As a shareholder of the longest established bank in Singapore, I have studied the related documents and in this post, you will find a summary of the bank’s latest financial statistics, key financial ratios, along with my personal thoughts to share.

Let’s get started…

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DBS Group Holdings – Key Highlights Of Q3 and 9M FY2020 Business Updates (Guest Post )

DBS Group Holdings – Key Highlights Of Q3 and 9M FY2020 Business Updates (Guest Post )

Is DBS doing better than expected?

 DBS launches transition financing framework to help 'less than dark-green' industries | News | Eco-Business | Asia Pacific

This post was originally posted here. The writer, Lim Jun Yuan is a veteran community member and blogger on InvestingNote, with a username known as @ljunyuan and has 1433 followers.

Early this morning, the other 2 Singapore banks, DBS Group Holdings (SGX:D05), as well as Overseas-Chinese Banking Corporation (SGX:O39), reported their business updates for the third quarter as well as for the first nine months of financial year 2020 (ended 30 September 2020.)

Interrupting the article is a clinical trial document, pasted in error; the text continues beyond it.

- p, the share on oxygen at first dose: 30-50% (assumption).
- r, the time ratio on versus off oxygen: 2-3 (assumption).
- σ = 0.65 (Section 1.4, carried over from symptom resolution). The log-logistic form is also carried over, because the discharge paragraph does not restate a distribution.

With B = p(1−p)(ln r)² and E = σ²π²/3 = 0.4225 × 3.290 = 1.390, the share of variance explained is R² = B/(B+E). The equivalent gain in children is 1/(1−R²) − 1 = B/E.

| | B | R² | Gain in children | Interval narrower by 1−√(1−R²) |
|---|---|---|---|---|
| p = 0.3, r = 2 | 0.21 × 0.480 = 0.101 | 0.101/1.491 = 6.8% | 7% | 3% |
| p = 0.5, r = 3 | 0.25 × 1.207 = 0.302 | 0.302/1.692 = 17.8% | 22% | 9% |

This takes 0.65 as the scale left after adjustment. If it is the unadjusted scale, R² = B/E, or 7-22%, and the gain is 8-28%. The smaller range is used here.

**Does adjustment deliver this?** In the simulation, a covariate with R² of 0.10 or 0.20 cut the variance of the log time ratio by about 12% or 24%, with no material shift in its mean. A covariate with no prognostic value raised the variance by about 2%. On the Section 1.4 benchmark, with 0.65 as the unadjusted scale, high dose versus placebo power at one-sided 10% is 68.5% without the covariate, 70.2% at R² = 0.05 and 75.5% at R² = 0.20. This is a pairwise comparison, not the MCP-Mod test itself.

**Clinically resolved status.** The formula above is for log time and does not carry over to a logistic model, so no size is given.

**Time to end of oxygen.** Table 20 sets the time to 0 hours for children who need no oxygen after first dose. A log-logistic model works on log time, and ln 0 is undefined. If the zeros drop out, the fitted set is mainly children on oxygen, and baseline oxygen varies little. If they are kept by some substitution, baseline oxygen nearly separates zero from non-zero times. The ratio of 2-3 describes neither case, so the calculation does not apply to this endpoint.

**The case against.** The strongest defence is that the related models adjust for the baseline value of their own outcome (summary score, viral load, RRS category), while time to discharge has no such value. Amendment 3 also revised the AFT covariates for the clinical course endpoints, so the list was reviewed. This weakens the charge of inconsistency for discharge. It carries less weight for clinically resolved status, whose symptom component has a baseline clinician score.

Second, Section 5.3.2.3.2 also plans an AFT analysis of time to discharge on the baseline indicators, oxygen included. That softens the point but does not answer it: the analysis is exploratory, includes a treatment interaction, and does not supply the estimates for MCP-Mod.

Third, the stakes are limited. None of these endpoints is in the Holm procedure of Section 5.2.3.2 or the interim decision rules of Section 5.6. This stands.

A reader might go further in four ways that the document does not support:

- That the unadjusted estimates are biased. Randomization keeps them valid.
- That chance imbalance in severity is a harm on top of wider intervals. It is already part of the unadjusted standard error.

In this post, my focus will be on DBS’ latest results (I will publish a separate post to review OCBC’s latest quarter results shortly), where I will be looking at some of the key financial statistics (Q3 FY2019 vs. Q3 FY2020, and 9M FY2019 vs. 9M FY2020), as well as some of their key financial ratios (reported for Q3 FY2020 ended 30 September 2020, compared against the ratios reported 3 months ago – i.e. Q2 FY2020 ended 30 June 2020), along with information regarding its dividend payout for the quarter (DBS is the only bank out of the 3 Singapore banks that pays out a dividend to its shareholders on a quarterly basis.) Finally, you will also find in this post my personal thoughts about the bank’s latest set of results.

Let’s begin…